Cybersecurity researchers have disclosed details of a now-patched bug in Box's multi-factor authentication (MFA) mechanism that could be abused to completely sidestep SMS-based login verification.
"Using this technique, an attacker could use stolen credentials to compromise an organization's Box account and exfiltrate sensitive data without access to the victim's phone," Varonis researchers said in a report shared with The Hacker News.
The cybersecurity company said it reported the issue to the cloud service provider on November 2, 2021, post which fixes were issued by Box.
MFA is an authentication method that relies on a combination of factors such as a password (something only the user knows) and a temporary one-time password aka TOTP (something only the user has) to provide users a second layer of defense against credential stuffing and other account takeover attacks.
This two-step authentication can either involve sending the code as an SMS or alternatively, accessed via an authenticator app or a hardware security key. Thus, when a Box user who is enrolled for SMS verification logs in with a valid username and password, the service sets a session cookie and redirects the user to a page where the TOTP can be entered to gain access to the account.
The bypass identified by Varonis is a consequence of what the researchers called a mixup of MFA modes. It occurs when an attacker signs in with the victim's credentials and abandons the SMS-based authentication in favor of a different process that uses, say, the authenticator app to successfully complete the login simply by furnishing the TOTP associated with their own Box account.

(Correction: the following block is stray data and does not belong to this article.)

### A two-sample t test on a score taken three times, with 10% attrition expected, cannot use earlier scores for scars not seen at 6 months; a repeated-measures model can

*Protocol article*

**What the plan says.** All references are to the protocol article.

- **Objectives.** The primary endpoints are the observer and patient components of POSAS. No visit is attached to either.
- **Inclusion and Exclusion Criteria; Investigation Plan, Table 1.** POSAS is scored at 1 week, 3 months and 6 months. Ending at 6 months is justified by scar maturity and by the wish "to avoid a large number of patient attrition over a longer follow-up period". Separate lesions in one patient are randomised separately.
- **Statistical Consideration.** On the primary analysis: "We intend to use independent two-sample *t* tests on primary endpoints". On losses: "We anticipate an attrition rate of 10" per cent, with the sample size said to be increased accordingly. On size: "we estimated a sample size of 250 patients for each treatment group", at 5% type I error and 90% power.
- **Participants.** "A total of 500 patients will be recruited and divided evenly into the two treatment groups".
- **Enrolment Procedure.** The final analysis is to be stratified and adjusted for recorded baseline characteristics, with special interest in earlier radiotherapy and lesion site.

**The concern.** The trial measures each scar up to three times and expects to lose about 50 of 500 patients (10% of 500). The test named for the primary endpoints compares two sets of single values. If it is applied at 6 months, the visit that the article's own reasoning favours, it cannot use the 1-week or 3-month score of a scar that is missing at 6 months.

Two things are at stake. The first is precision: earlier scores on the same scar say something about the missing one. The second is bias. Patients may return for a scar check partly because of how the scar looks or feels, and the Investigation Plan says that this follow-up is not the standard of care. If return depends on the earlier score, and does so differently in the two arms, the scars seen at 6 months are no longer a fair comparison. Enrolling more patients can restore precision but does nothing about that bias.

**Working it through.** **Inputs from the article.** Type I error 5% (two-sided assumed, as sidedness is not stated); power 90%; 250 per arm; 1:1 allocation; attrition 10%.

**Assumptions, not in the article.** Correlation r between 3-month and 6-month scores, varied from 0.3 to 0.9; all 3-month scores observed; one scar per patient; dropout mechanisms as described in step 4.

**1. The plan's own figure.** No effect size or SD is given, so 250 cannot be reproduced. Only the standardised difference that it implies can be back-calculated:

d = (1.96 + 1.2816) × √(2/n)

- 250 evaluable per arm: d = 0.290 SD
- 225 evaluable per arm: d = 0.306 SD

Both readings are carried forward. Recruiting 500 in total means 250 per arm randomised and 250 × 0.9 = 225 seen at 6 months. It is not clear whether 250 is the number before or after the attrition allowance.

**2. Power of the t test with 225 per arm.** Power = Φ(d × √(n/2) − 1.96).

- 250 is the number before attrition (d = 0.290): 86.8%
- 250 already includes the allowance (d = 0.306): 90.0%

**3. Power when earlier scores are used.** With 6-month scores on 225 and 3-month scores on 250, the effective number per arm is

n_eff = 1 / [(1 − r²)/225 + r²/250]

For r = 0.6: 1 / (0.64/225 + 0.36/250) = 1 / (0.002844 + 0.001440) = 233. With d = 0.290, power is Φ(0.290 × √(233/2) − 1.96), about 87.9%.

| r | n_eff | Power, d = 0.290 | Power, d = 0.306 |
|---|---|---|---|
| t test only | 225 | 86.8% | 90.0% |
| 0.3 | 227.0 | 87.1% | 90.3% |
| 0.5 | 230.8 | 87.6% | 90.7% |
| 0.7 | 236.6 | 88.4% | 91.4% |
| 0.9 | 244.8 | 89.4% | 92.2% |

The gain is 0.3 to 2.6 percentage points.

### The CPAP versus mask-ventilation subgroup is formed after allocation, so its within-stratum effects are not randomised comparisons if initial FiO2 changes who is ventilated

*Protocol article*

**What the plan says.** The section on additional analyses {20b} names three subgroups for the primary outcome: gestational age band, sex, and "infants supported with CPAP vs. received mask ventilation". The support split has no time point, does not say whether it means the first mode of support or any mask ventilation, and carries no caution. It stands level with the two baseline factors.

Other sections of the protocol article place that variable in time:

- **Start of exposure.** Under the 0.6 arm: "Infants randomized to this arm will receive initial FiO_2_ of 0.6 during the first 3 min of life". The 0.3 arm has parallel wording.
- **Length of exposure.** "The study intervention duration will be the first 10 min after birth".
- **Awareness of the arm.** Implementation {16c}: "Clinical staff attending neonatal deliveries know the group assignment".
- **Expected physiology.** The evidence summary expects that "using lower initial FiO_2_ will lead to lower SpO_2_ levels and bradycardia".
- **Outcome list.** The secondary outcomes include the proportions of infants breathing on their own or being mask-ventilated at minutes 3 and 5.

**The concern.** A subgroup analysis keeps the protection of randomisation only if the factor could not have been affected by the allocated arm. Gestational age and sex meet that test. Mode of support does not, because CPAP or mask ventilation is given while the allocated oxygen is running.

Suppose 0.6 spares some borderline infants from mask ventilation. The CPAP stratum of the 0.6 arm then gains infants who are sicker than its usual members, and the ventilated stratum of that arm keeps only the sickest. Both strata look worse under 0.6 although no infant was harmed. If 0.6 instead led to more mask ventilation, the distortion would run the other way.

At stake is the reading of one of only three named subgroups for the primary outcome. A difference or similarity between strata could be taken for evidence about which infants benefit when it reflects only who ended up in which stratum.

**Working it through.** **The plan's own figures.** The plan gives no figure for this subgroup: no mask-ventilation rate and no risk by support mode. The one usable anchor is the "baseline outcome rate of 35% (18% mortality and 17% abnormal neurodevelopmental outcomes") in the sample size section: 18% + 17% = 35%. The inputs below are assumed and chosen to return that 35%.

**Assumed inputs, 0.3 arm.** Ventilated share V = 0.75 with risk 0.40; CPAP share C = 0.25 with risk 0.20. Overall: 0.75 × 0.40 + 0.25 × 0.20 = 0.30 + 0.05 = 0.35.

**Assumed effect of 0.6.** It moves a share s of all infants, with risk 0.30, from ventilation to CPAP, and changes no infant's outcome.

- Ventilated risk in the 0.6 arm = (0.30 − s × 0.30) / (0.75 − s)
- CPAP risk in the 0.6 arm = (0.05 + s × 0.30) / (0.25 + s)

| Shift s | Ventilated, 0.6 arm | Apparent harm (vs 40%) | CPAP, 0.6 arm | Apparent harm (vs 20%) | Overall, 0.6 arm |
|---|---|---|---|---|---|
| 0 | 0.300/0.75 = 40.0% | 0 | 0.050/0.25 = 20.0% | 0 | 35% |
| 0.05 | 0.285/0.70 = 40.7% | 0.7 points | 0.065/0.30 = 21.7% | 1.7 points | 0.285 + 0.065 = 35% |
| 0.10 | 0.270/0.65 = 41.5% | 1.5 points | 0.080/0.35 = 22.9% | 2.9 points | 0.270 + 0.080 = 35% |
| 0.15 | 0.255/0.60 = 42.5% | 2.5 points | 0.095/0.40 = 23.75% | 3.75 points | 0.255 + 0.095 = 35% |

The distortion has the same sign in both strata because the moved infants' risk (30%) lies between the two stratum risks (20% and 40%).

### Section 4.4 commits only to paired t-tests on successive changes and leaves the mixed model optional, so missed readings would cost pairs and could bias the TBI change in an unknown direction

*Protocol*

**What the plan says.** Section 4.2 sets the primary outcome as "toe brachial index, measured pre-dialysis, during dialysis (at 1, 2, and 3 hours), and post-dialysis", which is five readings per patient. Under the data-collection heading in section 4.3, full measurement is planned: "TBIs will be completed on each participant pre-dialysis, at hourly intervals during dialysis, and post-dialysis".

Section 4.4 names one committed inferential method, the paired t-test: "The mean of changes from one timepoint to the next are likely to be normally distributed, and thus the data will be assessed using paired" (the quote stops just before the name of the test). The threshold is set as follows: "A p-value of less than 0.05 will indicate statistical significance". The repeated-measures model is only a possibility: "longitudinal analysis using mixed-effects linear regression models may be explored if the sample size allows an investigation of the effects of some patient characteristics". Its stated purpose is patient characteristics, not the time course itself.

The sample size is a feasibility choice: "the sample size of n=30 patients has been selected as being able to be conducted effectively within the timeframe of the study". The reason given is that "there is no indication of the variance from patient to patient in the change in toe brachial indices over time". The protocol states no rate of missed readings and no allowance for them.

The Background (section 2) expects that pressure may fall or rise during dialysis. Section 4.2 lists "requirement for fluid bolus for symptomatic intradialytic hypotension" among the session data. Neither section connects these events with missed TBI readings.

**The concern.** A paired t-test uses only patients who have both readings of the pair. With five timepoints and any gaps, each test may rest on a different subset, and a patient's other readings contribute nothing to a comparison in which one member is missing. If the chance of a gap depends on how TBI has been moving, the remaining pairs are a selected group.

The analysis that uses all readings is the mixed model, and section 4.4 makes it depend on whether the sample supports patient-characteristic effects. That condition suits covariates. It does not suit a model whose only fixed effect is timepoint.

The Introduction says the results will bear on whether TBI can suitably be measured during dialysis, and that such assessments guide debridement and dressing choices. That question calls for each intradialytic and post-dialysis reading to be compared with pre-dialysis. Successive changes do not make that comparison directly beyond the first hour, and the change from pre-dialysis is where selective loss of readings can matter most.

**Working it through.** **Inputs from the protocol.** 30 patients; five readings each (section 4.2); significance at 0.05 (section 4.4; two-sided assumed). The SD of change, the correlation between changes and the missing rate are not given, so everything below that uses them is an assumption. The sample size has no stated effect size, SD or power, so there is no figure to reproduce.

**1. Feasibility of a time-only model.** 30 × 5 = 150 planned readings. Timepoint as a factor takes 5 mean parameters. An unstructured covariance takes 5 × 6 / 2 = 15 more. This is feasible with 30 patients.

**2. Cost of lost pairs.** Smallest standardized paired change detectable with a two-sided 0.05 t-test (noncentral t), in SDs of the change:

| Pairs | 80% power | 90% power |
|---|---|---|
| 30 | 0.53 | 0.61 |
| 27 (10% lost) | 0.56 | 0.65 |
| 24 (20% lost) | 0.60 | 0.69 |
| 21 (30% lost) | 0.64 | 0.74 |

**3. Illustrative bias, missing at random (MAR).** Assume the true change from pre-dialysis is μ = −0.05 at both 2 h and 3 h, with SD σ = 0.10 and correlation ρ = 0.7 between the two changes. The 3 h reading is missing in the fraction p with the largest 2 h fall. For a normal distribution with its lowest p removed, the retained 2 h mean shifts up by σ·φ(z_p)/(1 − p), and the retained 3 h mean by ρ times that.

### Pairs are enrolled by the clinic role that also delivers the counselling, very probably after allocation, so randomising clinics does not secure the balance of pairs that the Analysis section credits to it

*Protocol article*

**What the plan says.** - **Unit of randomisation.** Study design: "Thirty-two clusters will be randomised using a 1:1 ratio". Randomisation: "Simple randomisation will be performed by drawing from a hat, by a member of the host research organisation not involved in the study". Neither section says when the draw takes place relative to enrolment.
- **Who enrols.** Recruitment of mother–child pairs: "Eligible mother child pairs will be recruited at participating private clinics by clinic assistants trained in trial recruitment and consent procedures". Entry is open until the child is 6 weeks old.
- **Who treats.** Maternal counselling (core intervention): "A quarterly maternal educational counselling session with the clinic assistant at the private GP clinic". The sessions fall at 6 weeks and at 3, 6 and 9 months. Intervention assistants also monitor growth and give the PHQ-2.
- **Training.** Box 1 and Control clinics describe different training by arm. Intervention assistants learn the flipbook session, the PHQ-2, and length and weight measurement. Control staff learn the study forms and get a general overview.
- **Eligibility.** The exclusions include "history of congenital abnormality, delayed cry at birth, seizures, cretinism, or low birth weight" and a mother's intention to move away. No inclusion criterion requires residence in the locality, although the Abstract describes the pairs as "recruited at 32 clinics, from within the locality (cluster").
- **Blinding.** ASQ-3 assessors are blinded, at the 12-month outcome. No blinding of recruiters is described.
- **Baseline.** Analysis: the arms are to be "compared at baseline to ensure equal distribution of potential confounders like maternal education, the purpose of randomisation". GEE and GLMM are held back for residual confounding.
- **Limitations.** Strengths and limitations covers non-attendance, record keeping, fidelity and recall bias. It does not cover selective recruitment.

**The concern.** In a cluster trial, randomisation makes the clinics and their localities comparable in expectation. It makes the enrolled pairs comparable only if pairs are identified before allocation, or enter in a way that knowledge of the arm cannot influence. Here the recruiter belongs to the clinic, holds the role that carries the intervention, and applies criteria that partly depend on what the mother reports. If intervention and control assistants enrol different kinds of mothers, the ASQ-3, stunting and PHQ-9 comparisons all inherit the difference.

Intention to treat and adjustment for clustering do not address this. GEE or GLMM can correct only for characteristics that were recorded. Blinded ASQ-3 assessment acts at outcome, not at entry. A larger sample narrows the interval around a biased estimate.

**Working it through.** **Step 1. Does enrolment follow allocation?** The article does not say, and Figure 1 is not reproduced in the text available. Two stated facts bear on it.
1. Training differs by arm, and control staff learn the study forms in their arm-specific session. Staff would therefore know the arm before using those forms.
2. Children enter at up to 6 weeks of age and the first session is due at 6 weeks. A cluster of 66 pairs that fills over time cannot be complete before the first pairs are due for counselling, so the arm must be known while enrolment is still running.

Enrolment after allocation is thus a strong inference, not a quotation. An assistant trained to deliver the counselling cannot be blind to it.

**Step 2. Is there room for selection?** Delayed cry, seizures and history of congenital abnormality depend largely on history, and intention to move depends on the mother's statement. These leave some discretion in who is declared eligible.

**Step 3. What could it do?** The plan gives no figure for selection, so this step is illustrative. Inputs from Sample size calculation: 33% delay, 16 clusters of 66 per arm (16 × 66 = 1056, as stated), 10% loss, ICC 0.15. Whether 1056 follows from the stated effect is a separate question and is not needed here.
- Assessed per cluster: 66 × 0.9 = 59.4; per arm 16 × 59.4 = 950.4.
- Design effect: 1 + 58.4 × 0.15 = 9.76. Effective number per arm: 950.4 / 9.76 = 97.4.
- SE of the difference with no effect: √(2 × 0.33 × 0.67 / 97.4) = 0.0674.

"Box misses that the victim hasn't enrolled [in] an authenticator app, and instead blindly accepts a valid authentication passcode from a totally different account without first checking that it belonged to the user that was logging in," the researchers said. "This made it possible to access the victim's Box account without accessing their phone or notifying the user via SMS."
Put differently, Box not only did not check whether the victim was enrolled in an authenticator app-based verification (or any other method barring SMS), it also did not validate that the code entered is from an authenticator app that's actually linked to the victim who is attempting to log in.
The findings come a little over a month after Varonis disclosed a similar technique that could enable malicious actors to get around authenticator-based verification by "unenroll[ing] a user from MFA after providing a username and password but before providing the second factor."
"The /mfa/unenrollment endpoint did not require the user to be fully authenticated in order to remove a TOTP device from a user's account," the researchers noted in early December 2021.
"MFA is only as good as the developer writing the code [and] can provide a false sense of security," the researchers concluded. "Just because MFA is enabled doesn't necessarily mean an attacker must gain physical access to a victim's device to compromise their account."